W3C home > Mailing lists > Public > public-ldp@w3.org > March 2013

Re: Section 4: LDPR/non-LDPR formal definitions

From: Henry Story <henry.story@bblfish.net>
Date: Wed, 27 Mar 2013 09:28:35 +0100
Cc: Kingsley Idehen <kidehen@openlinksw.com>, public-ldp@w3.org
Message-Id: <367CD261-EE8D-4673-BDA0-3E449AFA7567@bblfish.net>
To: Erik Wilde <dret@berkeley.edu>

On 27 Mar 2013, at 02:21, Erik Wilde <dret@berkeley.edu> wrote:

> hello henry.
> On 2013-03-26 15:09 , Henry Story wrote:
>>> but that's pretty much exactly what henry was linking to in the RDF 1.1 spec. it vaguely hints at a possibility, does not say how to interact (probably assuming you just try a GET), and is read-only.
>> I'd love to know how you think that adding a new mime type to Turtle would help you
>> work out wether a resource should not just be GETable but also perhaps POSTable, or
>> DELETEable, etc... How is this trick going to work?
> i am glad you asked. it depends on whether you want to define a generic hypermedia format (what i refer to as hyperRDF), or a specific one (our LDP). in every hypermedia format, links have defined semantics. for example, in a generic hypermedia format, you may just have a mechanism to encode link relation types (link/@rel is a typical XML pattern for that), and then the link relation type need to say how it is supposed to be used. a generic hypermedia format supports typed links, and the types then define how to interact. that is usually done in service documentation for the formats using generic formats, so that a link relation type is documented as a client knows "when i POST the format of an order that lists products, that means i am placing that order and the good will be delivered." in this style, the media type identifies the generic type that exposes links and their types, and the application using that format is often identified somehow, maybe profiles are a promising candidate here.

Ah that is nice. As it happens RDF supports typed links too: we call them relations. 
We can also type these relations. It is completely possible to create link types that
allow one to make decisions about how to use the resource linked to. Certainly if one
can do it in XML, one can do it in RDF, and hence in Turtle. 

Perhaps the best is if you give us one typed XML link relation, and we see if we can
express this in RDF. Then you can tell us what is missing in the translation.

> specific mime types can be even more direct and could define a mime type for a shopping service, and then define an <order/> element that would contain the link to the ordering service. or whatever else you want to do to expose ordering capabilities.
> in both cases, the mime type allows clients to understand the fact that they are interacting based on representations that contain links, and the mime type allows them to find out which links count.
> this is important, because for example the product pages could also contain URIs as product identifiers, and clients would need to use those product identifiers when composing an order. however, in the context of the service these URIs are not links; clients are not supposed to follow them, and if they do, the leave the ordering service (and may just run into 404s). so the mime type makes it possible for clients to understand which URIs have hypermedia meaning (the REST hyperlinks guiding the clients through the ordering process), and which one don't.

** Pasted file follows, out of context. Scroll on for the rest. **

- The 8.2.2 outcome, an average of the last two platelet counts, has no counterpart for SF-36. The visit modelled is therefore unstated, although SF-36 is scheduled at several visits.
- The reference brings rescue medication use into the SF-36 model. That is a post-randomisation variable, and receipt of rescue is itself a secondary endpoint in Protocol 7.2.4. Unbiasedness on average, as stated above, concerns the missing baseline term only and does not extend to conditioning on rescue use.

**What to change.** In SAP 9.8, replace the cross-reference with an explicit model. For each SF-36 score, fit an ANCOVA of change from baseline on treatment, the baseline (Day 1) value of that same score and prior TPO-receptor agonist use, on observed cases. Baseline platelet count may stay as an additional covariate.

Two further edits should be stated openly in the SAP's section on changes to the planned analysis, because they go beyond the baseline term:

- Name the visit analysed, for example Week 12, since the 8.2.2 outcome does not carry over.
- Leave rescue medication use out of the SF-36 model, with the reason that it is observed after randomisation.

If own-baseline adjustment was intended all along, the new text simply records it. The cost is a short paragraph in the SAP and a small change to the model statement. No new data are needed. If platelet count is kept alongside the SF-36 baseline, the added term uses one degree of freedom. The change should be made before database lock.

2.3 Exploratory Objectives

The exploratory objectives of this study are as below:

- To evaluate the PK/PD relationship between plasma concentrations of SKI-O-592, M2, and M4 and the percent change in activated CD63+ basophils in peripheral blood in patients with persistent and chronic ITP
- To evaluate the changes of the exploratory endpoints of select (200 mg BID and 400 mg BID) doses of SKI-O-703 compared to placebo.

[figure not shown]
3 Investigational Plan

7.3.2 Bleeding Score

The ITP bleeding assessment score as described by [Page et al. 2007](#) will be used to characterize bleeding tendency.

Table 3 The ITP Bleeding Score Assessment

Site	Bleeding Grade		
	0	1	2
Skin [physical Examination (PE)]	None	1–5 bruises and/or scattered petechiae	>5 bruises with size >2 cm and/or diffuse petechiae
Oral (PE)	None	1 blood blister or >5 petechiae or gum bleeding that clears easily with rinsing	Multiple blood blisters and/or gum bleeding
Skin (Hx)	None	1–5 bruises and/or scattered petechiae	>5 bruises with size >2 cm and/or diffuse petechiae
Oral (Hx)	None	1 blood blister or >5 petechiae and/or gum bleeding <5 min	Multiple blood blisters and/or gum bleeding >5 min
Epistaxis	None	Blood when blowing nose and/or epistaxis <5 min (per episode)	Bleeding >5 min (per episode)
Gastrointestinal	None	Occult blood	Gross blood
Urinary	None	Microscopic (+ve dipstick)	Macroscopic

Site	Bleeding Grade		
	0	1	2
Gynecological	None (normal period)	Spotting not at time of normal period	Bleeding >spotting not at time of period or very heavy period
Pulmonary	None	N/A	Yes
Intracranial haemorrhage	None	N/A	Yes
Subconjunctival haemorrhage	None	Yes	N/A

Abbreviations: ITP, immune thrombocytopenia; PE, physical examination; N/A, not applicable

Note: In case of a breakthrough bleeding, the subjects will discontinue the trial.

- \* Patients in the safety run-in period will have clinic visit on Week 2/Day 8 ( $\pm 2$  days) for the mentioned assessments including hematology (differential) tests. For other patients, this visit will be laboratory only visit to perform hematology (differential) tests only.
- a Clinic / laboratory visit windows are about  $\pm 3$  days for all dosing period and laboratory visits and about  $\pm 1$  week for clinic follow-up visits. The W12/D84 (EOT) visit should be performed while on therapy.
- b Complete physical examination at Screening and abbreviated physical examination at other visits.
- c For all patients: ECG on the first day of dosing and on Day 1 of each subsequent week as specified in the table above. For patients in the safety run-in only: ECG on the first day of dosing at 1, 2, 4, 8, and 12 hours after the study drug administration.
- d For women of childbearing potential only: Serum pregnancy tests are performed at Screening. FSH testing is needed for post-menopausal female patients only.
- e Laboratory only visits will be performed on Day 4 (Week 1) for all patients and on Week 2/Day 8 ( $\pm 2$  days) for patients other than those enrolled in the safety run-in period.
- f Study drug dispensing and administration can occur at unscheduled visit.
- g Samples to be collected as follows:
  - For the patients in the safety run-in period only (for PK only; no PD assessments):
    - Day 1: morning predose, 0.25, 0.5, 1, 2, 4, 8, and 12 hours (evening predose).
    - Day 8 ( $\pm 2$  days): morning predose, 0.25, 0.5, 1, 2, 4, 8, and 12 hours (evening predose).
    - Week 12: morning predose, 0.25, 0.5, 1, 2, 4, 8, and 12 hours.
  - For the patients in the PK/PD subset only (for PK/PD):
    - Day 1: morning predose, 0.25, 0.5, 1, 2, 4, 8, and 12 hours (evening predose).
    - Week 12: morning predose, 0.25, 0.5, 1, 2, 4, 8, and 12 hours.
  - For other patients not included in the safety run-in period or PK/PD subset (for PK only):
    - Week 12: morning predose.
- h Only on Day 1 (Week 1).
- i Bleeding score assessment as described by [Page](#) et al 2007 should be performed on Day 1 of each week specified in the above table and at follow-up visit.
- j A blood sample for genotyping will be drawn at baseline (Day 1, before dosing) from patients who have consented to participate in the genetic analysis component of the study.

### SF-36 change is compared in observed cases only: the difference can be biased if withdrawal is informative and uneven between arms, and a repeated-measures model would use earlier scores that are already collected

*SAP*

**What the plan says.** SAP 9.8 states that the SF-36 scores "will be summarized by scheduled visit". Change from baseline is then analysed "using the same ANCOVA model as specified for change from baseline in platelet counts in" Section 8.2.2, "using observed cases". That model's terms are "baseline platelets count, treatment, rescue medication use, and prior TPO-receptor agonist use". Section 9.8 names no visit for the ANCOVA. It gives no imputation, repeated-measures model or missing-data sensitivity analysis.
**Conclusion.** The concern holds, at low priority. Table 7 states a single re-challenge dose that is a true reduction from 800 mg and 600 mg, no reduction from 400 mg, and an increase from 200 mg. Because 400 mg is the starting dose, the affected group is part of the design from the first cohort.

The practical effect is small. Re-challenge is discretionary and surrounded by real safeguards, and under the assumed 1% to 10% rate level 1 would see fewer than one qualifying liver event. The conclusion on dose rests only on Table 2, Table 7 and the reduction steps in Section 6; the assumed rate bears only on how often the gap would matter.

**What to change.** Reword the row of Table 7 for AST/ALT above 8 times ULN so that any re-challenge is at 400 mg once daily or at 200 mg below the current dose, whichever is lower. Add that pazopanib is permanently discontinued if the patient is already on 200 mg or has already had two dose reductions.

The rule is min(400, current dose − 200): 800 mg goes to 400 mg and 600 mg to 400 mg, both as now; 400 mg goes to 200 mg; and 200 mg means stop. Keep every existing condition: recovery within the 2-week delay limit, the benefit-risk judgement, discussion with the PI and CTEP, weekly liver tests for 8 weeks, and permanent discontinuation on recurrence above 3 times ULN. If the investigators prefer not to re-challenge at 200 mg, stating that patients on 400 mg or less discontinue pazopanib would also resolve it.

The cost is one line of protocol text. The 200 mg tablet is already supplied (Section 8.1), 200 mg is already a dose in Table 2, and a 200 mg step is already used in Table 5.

> without a hypermedia mime type guiding them, clients wouldn't know the difference between URIs that are links, and ones that aren't.

Wow. So we are going to have an explosion of different mime types in this scenario. One for a shopping application, one for an ordering application, one for a book browsing application, one for a tweet application, etc.... etc... Managing mime types is going to be more complex it seems that managing RDF vocabularies, and we'll have to go through a centralised standards body to get them accepted on top of it! 

>>> calling the above "may statement" hypermedia basics is a very optimistic view of the world. keep in mind that not all URIs in RDF are hypermedia links.
>> So adding a new mime type is going to help solve this problem how? You'd still have RDF but now somehow it would be obvious that URNs would not be dereferenceable?
> of course i never proposed to just mint a new media type and do nothing else. it would need to be one that turns RDF into a hypermedia format, probably by adding annotations that allow services to be specific about which links are part of the hypermedia flow.

Why do you keep thinking this has to be done at the syntax level and not at the semantic level? 
RDF Describes resources. Why cannot we not describe what kinds of interactions one can have with
resources? If you think this cannot be done in Turtle please give us a simple example of what cannot
be done.

> i have to admit that i am not a fan of this particular approach of doing this, but http://www.ws-rest.org/2012/proc/a5-9-verborgh.pdf is going in the right direction, it might be interesting for you.

This article is suggesting one use N3 rules to describe how to interact with resources. One could